Health benefits of Eucalyptus
Unknown in Europe and North America until the colonization of Australia in the 19th century, the stately, blue-gray eucalyptus tree was a staple of aboriginal life for centuries. Used medicinally for everything from breaking a fever to cleansing a wound, the extensive hollow root systems of this tree were also relied on by the aborigines for water, while the twigs and peeling bark were used for cleansing their bodies and teeth. The leaves are edible, too, they tend to be preferred by koalas, who spend much of their lives on these trees, munching.
You've most likely experienced the expectorant power of eucalyptus when you've had a cold of cough. It is not only effective at breaking up mucus, but also when the crushed leaves or oil are inhaled, their antiseptic properties may also help fight colds, sinus infections, Pneumonia, and other upper respiratory problems, If you've got a cold and are not inclined to purchase one of the many over-the-counter products containing eucalyptus, you might want to try a weak tea made from eucalyptus leaves.
- when used in massage oils, eucalyptus may help soothe arthritis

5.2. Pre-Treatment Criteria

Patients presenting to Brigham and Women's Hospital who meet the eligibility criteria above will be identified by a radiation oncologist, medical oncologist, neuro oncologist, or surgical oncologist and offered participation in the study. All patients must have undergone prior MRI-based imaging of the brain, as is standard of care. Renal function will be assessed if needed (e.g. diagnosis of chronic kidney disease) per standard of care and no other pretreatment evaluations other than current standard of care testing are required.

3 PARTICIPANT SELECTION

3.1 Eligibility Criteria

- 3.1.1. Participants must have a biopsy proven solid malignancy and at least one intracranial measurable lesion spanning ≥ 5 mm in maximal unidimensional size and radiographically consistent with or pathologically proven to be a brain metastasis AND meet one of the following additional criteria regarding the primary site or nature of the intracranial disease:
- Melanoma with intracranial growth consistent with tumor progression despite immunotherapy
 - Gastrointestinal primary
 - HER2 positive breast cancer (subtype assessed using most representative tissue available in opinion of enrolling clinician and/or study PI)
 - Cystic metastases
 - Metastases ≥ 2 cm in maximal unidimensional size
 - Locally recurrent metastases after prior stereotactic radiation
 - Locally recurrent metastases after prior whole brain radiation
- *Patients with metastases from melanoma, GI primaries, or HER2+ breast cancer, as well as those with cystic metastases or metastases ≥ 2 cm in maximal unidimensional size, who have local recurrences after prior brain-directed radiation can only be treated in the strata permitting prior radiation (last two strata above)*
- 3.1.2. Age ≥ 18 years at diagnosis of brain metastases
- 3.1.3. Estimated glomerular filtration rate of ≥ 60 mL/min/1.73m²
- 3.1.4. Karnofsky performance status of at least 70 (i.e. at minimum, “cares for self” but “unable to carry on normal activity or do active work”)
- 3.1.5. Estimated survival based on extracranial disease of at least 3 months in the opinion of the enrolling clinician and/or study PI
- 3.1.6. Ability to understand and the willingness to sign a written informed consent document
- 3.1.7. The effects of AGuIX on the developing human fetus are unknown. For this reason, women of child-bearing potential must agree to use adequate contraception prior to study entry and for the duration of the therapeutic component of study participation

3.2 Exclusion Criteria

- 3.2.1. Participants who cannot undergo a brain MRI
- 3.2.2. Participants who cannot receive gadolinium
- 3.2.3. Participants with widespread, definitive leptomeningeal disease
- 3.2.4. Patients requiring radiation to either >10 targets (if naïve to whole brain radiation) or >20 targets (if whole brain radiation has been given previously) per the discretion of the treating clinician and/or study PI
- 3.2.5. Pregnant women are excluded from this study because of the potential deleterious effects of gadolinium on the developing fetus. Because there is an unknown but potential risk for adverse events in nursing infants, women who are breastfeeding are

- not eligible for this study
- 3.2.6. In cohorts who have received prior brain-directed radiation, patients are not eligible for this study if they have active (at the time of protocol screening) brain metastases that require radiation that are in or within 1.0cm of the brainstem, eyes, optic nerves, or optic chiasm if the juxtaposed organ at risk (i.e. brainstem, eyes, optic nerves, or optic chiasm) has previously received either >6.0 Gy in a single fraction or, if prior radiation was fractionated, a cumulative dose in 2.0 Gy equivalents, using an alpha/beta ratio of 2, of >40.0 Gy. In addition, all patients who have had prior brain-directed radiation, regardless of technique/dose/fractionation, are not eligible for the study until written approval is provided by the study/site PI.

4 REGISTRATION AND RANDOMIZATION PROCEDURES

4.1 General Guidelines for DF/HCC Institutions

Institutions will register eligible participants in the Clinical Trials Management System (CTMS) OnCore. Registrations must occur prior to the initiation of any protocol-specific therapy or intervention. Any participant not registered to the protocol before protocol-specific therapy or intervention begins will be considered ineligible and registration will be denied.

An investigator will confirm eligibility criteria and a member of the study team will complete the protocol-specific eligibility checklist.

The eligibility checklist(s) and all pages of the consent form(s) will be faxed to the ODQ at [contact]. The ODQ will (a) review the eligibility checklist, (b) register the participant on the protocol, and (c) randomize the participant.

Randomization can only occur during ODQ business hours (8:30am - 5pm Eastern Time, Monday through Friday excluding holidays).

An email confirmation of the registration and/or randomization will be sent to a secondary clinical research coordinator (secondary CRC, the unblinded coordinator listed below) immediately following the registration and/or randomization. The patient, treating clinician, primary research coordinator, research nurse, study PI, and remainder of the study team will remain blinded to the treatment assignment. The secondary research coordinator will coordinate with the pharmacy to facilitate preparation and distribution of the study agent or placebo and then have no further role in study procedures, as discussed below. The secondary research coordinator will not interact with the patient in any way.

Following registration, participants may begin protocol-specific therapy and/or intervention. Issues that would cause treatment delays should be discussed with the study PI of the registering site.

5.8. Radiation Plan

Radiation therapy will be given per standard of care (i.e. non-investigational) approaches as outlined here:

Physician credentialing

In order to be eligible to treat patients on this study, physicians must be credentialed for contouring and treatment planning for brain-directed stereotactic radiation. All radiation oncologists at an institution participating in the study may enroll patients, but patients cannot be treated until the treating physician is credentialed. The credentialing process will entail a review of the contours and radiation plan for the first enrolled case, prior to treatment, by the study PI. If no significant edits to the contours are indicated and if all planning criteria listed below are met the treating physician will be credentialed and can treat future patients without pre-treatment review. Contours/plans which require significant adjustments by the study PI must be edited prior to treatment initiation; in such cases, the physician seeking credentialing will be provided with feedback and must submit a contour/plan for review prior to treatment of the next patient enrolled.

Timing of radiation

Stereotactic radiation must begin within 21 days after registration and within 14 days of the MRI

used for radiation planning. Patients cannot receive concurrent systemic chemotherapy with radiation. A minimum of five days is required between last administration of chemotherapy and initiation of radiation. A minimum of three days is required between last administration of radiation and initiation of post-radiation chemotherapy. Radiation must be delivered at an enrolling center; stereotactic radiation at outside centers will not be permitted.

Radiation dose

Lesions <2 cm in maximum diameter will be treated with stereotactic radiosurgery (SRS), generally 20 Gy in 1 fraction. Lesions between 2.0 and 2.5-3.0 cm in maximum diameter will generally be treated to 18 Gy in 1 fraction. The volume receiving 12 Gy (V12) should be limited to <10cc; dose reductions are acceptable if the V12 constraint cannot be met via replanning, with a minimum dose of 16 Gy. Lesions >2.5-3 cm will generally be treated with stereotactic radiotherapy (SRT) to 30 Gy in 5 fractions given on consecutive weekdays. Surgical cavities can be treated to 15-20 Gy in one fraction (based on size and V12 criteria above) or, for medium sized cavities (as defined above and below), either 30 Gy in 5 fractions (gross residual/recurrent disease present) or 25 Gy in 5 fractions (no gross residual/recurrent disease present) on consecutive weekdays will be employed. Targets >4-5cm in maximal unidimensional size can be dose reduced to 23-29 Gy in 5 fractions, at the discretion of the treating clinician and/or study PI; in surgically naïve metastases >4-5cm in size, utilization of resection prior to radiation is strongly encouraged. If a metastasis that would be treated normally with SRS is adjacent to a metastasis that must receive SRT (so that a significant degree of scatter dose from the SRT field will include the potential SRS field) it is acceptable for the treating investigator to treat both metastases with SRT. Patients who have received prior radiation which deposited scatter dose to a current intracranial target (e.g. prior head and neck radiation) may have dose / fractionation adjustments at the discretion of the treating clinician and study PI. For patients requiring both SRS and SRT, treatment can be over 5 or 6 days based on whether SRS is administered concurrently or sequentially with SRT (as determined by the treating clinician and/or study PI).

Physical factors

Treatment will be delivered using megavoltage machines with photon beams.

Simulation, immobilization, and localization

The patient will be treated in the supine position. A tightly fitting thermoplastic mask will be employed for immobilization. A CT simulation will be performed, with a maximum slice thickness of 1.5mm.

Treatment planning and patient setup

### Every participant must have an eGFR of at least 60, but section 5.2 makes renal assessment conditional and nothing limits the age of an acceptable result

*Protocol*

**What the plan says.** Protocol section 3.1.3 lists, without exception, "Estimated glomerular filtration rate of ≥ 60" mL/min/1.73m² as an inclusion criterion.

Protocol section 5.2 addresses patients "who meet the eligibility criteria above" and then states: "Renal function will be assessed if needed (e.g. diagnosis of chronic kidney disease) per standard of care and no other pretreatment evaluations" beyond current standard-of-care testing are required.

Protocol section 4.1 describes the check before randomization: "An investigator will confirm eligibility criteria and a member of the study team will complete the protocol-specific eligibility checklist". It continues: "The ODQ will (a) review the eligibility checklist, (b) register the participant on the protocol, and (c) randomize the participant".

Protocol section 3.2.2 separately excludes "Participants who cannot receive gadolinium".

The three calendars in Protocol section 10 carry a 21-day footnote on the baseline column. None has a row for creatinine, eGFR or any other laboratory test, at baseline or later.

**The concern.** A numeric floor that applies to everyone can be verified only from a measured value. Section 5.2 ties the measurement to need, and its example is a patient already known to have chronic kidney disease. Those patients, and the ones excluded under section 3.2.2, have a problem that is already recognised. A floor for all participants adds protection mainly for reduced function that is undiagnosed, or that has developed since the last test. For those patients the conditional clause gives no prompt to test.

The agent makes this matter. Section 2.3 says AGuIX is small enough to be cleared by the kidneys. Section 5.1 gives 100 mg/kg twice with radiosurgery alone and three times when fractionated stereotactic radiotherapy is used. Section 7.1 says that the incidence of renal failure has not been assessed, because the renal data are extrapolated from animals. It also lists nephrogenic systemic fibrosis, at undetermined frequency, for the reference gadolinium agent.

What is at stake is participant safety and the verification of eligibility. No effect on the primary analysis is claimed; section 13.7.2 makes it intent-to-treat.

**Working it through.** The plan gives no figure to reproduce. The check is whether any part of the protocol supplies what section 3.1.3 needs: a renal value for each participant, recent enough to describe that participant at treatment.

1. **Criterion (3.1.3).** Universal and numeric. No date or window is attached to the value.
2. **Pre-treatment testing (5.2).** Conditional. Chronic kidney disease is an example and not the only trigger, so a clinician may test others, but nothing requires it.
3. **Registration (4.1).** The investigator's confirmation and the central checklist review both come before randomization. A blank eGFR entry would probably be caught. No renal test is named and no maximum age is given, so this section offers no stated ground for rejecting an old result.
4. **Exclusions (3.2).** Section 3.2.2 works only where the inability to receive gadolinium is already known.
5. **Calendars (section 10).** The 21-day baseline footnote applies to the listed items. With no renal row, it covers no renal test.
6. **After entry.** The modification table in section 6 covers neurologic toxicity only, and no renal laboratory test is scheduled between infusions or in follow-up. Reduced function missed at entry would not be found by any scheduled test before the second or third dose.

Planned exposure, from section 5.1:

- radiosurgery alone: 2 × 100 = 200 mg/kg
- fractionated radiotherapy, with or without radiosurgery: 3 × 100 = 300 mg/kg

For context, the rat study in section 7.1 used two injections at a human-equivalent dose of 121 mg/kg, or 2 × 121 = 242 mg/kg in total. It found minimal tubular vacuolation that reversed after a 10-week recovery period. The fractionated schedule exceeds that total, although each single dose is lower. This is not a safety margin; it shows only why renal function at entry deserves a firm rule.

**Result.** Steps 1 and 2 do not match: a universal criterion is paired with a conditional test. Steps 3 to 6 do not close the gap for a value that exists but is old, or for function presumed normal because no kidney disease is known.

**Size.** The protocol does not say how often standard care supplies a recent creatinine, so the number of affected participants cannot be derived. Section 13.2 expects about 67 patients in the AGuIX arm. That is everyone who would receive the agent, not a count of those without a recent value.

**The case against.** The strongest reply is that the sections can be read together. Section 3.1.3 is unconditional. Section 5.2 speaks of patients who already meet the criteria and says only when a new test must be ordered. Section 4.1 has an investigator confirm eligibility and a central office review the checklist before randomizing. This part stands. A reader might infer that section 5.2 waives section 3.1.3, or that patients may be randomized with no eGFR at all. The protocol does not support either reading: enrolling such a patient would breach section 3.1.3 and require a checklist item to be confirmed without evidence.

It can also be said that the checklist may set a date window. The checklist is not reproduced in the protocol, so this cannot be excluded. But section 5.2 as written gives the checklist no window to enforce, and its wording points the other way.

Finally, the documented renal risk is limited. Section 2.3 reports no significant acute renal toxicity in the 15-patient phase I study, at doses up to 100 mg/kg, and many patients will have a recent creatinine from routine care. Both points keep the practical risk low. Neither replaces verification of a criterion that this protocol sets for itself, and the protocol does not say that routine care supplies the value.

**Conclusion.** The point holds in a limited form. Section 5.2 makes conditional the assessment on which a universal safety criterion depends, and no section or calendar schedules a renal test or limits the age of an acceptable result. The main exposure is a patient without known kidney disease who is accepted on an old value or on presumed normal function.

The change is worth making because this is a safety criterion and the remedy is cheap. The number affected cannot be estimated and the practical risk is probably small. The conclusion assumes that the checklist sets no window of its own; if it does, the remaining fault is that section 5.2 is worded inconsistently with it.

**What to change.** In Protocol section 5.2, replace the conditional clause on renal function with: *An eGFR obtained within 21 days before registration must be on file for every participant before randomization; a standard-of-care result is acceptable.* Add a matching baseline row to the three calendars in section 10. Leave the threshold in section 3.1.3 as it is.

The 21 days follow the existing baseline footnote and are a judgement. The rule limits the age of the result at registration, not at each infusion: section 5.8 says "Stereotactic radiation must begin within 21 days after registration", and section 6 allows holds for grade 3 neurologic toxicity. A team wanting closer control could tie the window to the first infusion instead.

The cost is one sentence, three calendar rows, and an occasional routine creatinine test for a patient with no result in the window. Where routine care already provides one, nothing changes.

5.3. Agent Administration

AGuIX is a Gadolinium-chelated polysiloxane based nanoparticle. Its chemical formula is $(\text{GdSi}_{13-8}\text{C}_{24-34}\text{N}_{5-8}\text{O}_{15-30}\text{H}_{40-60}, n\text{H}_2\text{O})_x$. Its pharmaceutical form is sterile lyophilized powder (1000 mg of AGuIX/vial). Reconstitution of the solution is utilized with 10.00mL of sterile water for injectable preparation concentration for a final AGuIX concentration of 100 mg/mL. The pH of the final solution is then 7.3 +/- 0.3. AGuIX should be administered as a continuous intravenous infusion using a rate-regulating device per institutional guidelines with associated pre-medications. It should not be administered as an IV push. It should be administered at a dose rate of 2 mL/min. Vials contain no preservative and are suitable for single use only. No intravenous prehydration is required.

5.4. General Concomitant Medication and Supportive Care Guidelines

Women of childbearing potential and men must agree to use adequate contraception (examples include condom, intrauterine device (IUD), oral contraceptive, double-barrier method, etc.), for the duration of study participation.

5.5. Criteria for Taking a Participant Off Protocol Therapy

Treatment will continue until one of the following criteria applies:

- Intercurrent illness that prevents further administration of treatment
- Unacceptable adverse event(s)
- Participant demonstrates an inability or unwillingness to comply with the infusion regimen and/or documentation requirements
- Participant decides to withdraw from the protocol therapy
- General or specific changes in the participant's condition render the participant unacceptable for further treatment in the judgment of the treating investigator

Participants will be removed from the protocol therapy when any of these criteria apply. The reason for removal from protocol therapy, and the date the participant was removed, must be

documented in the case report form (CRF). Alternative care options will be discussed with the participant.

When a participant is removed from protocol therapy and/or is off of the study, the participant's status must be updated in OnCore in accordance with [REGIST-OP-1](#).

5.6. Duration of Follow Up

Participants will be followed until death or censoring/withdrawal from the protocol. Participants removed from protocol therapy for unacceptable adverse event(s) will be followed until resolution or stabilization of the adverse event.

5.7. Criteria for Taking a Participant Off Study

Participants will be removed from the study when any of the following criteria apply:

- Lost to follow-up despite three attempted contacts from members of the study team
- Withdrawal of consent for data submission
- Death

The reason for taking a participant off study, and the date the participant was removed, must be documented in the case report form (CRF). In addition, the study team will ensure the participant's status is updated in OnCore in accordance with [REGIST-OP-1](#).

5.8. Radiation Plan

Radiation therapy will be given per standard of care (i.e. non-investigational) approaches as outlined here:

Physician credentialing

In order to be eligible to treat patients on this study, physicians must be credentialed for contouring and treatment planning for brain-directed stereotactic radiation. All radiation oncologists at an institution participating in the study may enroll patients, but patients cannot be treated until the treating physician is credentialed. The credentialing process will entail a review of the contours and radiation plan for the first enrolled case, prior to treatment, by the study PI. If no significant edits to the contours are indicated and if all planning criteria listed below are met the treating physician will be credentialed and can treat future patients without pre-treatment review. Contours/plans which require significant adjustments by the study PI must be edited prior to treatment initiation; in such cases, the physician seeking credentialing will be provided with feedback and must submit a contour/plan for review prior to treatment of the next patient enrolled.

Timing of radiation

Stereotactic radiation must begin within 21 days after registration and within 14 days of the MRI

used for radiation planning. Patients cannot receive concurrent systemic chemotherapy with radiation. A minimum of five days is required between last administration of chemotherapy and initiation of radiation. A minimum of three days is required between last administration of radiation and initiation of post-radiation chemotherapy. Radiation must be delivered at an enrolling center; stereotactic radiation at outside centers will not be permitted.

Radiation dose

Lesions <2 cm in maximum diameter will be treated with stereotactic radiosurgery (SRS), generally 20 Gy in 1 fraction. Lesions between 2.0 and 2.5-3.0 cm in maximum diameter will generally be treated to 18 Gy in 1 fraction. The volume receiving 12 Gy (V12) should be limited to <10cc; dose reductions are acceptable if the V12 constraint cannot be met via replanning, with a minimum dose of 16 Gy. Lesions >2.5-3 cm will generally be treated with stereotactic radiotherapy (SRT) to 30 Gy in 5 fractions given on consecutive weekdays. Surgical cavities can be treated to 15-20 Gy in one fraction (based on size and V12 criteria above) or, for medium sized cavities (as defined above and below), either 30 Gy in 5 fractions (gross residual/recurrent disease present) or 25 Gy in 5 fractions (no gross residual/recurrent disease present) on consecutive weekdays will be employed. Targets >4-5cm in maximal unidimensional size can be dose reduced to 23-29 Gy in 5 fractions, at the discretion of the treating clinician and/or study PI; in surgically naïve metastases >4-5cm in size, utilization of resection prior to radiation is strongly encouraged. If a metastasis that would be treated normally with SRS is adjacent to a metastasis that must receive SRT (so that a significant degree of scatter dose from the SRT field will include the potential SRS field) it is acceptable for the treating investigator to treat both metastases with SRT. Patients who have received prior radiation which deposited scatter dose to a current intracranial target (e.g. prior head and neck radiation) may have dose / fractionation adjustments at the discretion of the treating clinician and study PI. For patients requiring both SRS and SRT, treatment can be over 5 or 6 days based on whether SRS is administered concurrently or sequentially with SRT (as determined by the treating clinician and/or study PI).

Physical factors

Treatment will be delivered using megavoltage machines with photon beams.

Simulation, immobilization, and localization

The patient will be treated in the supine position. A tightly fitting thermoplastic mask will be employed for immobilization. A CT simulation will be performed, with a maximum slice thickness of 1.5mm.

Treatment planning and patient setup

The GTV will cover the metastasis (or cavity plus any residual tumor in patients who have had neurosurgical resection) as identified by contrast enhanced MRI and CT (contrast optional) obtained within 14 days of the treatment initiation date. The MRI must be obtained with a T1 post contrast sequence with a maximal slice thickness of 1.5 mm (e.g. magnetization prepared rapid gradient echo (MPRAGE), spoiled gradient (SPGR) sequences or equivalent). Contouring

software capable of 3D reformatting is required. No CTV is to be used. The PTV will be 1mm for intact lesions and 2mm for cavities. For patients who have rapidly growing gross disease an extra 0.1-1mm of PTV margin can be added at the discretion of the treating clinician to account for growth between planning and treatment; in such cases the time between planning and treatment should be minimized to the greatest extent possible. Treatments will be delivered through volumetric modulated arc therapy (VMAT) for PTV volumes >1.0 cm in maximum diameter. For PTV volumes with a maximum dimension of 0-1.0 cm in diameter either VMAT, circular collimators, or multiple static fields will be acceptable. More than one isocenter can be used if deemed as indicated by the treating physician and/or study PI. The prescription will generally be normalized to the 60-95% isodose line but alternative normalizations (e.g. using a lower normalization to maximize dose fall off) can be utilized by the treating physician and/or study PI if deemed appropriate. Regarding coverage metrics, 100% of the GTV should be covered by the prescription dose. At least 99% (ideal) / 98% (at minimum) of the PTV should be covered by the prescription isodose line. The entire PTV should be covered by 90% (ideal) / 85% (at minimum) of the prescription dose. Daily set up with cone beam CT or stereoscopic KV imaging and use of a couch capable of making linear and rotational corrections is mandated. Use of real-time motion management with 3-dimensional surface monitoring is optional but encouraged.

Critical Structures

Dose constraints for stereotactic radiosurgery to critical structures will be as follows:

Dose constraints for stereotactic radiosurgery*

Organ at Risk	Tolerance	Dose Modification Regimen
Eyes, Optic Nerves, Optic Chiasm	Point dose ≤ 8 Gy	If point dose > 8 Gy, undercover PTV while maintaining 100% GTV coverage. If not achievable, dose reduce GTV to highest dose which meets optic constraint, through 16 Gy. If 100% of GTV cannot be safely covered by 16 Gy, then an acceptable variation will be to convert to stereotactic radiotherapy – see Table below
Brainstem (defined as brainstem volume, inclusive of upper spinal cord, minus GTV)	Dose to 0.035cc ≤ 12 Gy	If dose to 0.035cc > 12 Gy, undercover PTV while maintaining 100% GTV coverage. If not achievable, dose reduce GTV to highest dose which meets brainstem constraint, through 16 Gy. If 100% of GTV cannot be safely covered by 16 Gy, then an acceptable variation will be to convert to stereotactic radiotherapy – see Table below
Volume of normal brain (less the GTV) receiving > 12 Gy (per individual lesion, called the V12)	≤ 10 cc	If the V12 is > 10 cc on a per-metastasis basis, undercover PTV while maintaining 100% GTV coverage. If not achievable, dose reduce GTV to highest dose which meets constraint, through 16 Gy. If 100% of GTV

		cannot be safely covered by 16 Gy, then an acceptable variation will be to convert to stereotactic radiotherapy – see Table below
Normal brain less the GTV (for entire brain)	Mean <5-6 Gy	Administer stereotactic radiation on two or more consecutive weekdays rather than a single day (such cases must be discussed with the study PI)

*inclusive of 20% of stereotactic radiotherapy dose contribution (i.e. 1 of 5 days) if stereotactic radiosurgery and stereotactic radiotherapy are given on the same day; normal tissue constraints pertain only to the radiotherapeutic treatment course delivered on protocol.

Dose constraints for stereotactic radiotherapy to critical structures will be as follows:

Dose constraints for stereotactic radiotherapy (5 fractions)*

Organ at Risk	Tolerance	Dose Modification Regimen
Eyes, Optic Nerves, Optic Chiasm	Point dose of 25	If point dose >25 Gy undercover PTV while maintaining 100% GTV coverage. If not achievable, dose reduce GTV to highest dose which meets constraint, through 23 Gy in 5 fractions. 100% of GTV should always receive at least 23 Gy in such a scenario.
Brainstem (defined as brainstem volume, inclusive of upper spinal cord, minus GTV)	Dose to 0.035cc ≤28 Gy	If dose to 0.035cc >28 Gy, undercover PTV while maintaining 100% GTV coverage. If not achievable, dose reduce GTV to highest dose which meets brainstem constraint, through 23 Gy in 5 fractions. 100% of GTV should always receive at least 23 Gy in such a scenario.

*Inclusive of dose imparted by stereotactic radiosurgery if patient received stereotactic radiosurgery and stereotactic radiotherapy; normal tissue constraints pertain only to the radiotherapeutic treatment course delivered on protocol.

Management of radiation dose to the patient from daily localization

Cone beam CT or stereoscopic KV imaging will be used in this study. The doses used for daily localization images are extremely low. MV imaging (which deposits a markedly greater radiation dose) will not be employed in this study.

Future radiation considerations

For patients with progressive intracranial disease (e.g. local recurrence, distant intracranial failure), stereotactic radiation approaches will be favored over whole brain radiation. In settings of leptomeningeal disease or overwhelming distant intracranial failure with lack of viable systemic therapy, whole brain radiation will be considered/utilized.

- when in bath enhanced by eucalyptus leaves, it may help alleviate everyday aches and pains
- being a natural antiseptic, eucalyptus is also anti-fungal, which may make it effective against conditions like athlete's foot and lice
- used for cleaning sores, minor wounds, and insect bites
- treatment of respiratory conditions such as cough and colds
Eucalyptus oil is toxic and is for external use only. Even when applied topically, undiluted eucalyptus oil can cause nausea, diarrhoea, vomiting, skin irritation, and muscle spasms. Use extra caution and get a doctor's approval before administering to children. A good rule of thumb: The oil should always be diluted with no more than 2 teaspoons per pint of water, vegetable oil, or rubbing alcohol. Keep eucalyptus oil away from your eyes and use only a half dose when pregnant. Eucalyptus tea should also be well diluted before you drink it.